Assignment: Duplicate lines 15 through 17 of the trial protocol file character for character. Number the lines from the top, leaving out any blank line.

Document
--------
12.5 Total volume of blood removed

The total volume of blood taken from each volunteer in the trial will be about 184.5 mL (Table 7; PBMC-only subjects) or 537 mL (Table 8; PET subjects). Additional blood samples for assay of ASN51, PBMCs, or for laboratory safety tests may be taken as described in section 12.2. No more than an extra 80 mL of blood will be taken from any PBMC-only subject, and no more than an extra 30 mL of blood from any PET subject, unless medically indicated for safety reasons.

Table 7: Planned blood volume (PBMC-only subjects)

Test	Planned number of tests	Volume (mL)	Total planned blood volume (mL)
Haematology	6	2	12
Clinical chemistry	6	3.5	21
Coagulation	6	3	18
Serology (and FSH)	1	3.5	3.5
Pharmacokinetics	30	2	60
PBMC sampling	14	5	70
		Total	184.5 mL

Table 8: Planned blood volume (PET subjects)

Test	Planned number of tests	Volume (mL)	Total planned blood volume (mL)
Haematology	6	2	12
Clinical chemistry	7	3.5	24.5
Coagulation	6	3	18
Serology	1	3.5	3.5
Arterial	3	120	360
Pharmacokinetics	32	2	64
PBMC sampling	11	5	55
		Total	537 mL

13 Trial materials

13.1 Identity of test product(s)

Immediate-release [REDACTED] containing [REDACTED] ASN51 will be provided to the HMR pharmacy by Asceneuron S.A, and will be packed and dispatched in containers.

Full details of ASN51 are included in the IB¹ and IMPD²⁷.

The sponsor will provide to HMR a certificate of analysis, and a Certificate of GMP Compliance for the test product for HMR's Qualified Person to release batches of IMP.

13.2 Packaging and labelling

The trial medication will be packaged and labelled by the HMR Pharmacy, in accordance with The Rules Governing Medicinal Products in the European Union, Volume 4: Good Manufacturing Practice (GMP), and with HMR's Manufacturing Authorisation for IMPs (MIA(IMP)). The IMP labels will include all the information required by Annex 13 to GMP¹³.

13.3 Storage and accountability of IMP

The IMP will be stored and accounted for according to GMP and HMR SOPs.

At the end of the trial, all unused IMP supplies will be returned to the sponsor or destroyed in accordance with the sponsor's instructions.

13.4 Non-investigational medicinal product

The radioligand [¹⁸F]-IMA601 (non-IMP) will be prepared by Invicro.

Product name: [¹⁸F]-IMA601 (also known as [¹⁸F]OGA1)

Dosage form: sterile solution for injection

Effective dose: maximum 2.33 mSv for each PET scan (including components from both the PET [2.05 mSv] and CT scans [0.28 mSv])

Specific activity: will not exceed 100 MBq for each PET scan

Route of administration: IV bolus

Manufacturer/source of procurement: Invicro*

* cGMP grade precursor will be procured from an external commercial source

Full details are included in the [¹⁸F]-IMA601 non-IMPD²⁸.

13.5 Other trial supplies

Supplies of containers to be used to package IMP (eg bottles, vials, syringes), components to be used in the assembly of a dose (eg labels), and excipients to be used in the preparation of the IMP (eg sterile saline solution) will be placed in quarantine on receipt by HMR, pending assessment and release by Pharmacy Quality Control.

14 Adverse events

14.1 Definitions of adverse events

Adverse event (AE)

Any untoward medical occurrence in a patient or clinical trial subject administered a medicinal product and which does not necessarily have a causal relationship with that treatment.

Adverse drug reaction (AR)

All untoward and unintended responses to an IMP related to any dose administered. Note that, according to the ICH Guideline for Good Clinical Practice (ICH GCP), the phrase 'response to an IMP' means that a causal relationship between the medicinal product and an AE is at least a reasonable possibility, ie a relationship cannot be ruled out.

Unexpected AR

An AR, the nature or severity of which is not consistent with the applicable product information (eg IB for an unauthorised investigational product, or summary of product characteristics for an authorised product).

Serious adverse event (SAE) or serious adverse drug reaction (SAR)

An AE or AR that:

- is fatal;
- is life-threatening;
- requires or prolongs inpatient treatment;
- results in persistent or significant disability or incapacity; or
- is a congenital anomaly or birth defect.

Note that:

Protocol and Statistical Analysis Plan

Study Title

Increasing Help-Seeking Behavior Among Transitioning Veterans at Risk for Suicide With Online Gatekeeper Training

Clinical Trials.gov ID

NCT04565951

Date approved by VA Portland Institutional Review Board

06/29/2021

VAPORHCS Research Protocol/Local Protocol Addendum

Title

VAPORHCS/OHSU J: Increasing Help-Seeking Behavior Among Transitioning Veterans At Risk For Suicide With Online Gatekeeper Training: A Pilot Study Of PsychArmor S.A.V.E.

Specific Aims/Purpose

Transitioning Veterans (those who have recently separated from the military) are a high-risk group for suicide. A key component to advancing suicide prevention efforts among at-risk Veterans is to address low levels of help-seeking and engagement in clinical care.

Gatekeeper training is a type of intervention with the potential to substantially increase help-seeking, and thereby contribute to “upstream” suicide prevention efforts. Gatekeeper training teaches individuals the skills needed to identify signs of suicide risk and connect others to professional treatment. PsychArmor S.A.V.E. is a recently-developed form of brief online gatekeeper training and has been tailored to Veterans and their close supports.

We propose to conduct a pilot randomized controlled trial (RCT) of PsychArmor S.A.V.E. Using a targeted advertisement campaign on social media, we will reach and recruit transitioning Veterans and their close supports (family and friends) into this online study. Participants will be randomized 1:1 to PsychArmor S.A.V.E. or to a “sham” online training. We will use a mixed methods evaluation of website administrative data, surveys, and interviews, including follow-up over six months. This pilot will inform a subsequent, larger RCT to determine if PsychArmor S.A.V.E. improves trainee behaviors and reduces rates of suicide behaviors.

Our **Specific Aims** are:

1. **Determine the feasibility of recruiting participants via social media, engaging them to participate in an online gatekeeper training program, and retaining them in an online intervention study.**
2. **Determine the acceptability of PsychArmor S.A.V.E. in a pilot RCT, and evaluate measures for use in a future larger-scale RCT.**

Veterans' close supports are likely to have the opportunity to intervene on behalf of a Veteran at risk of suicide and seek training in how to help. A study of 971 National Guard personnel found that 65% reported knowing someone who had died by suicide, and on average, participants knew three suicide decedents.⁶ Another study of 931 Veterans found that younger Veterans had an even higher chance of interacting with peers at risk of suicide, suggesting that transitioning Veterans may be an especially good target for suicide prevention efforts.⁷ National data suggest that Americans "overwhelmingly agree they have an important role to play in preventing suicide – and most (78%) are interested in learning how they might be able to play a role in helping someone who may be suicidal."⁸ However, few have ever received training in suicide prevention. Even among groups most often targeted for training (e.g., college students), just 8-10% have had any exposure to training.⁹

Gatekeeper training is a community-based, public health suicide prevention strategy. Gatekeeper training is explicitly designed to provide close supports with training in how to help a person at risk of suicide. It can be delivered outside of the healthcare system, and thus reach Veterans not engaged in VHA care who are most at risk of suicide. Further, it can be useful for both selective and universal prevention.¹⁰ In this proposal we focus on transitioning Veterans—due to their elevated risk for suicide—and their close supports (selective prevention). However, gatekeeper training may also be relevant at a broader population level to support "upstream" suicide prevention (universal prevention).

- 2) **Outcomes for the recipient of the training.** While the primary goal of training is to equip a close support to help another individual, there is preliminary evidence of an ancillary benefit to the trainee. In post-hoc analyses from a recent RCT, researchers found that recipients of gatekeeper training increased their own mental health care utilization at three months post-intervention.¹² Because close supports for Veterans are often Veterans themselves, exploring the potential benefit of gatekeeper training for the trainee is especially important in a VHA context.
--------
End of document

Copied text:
Clinical chemistry	7	3.5	24.5
Coagulation	6	3	18
Serology	1	3.5	3.5